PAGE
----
Our new hotel does a great dinner, everything on African time of course but we need fuel and it has some decent options. We also need to sleep but just as we finish up dinner around 7:45 an absolute legend walks into the restaurant to have a chat with us. It’s Brother Colm! Suddenly we find energy to listen and to ask questions. I am immediately surprised at how freely Colm sits and shares his story, one that no doubt he has shared in this room thousands of times before. He has a quick zoom call with Rob’s father back in the UK and throughout the time we spend with him continues to give praise to Rob’s dad about the foundations he laid in Kenya which brother Colm built on. Brother Colm first took athletes to the Olympics back in 1984 and has had numerous world and olympics champions across various distances since. He is rightly know as the god father of running and as he openly answers our questions you can see why. He is very humble and blames his success on the work of others rather than of his own 40+year investment in life here in Iten. It is fascinating to listen to someone who has a grasp of so many years of top level running. We talk everything from why we are seeing so many of the Kenyans running in track suits when it is a beautiful 24 degrees to returning to the real reasons to run which he brings down to fun and community saying that if you get these right as the base then great things can happen. From some of his comments you can tell that he does not love the way running has gone in the last 15 years with everyone thinking they are so good that they need their own coach and their own program. He brings everything back to simplicity and in answering one of Tom’s questions pretty much sums up why the Kenyans are so good in three points: 1. They are keen. 2. They work very hard and 3. They know how to relax. Of course there are other factors which he shares with us but contrary to what many have suspected it is not down the the “Ugali” and there is no “running gene”, stories of researchers that have been over to see him flow with laughs on these two points and a few more. In simple summary many have come looking for “the secret” but of course like most things in life there is no real secret and if I could sum one up after this great time with brother Colm it would just be simplicity and hard work. Thank you brother Colm for your time, incredibly inspiring.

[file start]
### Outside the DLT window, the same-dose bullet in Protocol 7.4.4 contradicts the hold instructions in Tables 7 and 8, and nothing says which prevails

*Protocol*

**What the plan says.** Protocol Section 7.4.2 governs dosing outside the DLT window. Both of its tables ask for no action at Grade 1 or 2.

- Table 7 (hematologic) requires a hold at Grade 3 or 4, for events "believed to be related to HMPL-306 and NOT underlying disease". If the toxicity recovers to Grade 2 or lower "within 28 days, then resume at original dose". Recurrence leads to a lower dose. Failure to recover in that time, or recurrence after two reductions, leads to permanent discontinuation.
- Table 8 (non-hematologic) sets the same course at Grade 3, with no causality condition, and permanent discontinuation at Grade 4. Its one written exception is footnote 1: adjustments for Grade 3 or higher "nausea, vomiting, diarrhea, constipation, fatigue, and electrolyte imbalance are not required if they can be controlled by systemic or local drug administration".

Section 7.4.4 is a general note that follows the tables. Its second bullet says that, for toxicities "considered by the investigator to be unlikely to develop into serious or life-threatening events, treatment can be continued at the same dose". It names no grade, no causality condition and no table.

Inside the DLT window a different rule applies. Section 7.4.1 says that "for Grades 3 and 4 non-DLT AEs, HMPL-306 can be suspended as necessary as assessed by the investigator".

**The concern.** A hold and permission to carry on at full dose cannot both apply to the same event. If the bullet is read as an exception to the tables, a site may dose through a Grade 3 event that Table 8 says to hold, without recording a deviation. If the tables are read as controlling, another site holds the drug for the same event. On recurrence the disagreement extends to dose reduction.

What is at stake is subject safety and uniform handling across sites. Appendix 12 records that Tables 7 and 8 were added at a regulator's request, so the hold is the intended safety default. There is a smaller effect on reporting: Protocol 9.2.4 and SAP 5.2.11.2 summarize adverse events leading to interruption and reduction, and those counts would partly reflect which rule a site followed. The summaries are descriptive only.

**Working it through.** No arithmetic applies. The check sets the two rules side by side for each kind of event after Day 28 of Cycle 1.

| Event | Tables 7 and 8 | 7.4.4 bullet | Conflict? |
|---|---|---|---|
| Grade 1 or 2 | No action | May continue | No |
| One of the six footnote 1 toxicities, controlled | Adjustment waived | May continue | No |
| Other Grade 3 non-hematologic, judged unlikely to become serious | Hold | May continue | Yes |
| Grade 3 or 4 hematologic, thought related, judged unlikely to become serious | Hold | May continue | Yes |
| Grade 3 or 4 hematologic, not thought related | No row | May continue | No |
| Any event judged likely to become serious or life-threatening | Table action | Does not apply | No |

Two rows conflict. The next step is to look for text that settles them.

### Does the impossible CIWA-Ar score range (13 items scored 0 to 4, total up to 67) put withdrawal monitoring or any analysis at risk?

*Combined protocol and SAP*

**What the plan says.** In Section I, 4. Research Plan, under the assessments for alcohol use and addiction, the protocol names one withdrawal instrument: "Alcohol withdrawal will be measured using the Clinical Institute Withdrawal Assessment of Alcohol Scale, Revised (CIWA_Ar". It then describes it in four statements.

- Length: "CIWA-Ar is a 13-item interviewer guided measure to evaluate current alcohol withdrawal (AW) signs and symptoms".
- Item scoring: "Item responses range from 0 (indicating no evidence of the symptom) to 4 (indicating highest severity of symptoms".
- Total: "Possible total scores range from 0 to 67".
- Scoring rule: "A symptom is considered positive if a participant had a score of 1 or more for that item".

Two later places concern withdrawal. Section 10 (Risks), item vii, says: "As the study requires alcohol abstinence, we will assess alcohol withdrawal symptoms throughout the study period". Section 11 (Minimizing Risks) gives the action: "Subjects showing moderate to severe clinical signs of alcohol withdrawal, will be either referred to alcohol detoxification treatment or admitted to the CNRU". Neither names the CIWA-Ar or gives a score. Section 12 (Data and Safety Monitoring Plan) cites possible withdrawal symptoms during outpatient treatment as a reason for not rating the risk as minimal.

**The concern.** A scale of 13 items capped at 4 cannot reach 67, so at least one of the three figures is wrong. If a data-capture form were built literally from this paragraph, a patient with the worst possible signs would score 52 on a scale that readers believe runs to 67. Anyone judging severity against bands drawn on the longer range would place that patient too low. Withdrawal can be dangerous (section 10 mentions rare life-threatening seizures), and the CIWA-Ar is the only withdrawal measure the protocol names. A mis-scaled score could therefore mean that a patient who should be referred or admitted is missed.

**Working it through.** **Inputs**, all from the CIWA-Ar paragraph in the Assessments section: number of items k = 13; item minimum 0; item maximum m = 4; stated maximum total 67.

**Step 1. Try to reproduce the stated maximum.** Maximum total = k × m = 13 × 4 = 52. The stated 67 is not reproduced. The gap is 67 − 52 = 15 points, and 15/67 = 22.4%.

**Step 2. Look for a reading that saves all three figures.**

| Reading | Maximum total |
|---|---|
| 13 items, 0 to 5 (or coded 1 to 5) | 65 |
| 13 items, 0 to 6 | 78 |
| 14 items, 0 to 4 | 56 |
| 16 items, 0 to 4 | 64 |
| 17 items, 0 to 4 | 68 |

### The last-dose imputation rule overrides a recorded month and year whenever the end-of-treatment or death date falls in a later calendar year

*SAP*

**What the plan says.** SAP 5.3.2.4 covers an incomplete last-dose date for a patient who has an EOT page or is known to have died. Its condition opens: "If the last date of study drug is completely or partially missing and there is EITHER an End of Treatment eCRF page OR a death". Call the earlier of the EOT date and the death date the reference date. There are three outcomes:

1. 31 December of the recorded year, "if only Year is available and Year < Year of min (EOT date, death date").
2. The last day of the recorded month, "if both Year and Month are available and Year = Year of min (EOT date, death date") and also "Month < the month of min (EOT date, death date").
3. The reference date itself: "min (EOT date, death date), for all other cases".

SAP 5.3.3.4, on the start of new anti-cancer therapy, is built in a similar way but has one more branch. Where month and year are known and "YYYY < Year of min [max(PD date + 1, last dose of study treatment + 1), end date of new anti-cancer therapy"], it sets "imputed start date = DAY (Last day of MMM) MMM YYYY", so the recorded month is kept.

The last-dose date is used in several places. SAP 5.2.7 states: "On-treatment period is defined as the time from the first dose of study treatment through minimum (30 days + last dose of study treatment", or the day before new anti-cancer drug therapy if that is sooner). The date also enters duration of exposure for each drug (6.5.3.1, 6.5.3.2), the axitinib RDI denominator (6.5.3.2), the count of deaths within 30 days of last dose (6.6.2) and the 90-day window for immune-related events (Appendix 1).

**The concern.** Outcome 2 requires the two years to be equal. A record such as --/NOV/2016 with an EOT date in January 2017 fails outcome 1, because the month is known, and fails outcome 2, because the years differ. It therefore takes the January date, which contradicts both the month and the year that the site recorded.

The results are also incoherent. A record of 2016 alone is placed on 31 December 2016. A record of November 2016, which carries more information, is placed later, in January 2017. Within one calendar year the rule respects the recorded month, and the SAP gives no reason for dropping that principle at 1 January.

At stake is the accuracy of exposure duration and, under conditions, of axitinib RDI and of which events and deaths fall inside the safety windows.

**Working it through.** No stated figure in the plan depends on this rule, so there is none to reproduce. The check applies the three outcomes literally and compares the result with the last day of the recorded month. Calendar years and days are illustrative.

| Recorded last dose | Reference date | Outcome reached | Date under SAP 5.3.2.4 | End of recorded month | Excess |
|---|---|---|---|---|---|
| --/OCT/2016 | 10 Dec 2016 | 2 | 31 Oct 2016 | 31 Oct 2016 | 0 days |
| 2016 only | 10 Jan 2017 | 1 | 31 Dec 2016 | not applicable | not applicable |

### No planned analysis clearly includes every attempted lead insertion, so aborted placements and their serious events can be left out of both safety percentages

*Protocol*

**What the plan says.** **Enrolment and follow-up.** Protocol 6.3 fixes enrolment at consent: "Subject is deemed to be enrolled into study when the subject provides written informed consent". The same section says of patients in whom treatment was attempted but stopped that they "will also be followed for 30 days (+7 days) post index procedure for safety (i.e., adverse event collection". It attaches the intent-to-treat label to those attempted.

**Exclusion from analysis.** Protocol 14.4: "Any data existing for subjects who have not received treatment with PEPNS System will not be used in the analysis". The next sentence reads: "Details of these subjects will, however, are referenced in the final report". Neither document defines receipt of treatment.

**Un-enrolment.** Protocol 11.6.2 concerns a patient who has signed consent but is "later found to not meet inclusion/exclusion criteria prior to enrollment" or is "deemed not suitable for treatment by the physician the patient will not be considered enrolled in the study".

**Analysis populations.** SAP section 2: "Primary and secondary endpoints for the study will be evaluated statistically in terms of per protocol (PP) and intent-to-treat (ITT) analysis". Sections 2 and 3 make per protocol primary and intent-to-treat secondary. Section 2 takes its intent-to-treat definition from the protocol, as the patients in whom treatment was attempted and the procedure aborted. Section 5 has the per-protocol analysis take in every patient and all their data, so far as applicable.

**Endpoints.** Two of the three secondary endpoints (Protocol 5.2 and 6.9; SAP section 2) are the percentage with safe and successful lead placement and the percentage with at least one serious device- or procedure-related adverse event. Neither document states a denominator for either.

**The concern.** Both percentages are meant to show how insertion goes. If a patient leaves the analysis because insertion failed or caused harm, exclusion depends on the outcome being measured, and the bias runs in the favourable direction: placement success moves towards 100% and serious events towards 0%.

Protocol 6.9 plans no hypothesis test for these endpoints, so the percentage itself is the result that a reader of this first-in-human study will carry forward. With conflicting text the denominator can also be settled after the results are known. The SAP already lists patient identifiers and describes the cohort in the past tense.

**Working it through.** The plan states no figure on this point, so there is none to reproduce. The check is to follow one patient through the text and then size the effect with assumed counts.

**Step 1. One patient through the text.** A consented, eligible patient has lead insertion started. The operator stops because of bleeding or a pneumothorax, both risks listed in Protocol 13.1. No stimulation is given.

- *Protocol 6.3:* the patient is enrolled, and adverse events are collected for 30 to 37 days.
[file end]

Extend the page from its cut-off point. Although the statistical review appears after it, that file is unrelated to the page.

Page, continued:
Day 3:

The alarm rings at 4:59am but Rob informs us that he has a message from Ian that we should run Fartlek again at 9am. Part of me is relived as we get some more sleep and the other part is nervous as Tuesdays Fartlek was carnage and I am sure today will be similar. But that’s what we are here for, to train, to experience, to learn. A nice steady 5km to the same start point as Tuesday and whilst there are perhaps 50 or so runners it is noticeably quieter than Tuesdays session. It’s not long before the coach calls everyone in and quite amazingly the runners somehow start to debate with the coach what the session is. Some are shouting 2/1 whilst others 3/1 before 1 guy chips in out of nowhere with 5/1. Some back and forth in Swahili unfolds before the coach makes his final decision 2/1/18. I check with Tom as to if he thinks that’s 2 on 1 off x 18 or 2 off 1 on x 18, he says the latter and before we know it the session has started. As was the case on Tuesday the start is carnage, well there is no real start nor signal to say we are in the first effort, the field somehow just speeds up and I hit lap on my watch, 60 seconds later I lap it again and start my 2 mins easy. Of course I am close to the back but still have a couple of the Kenyans that we ran to the start line with alongside me for a couple of intervals. Strangely on the 4th interval as I lap the watch they keep going a long with a French guy I ran with on Tuesday, I leave them to it all be it a bit confused. I am suffering and putting all my energy into getting my heart rate down whilst keeping my recovery pace respectable and do not think too much about what everyone else is doing. 8 sets in I need a piss and this strange thought of “ I hope I am not last” crosses my mind, as I pull over on the side of the trail and look back I see no other runners. My heart sinks but is filled at the same time. I am being absolutely destroyed by these guys but am so thankful for it, it powers me for the coming intervals as the legs become heavier as does my breathing. I am having flash backs to my 2019 race in Kenya where the track goes up hill and you feel like you are putting in an almighty effort just to keep moving forward at a very mediocre pace. Part of me says just run easy to the end as we know that when the Kenyans can not keep the pace this is what they do but my stubbornness says “no the session is 18 efforts.” Its weird and perhaps one thing I need to do more thinking about in the days and weeks after this trip, could this be my biggest learning? Why do they pull up when they can not sustain the pace? I know why and it’s because the intended stimulus of the session if you like is not being achieved, there is a reason why you can not hold that pace, it is because you are smoked so be cool to run easy to the end. My mind sees it different and I feel I get more mental gains from powering through, the easy option is to run easy. Is this a mental or physical workout….to be continued.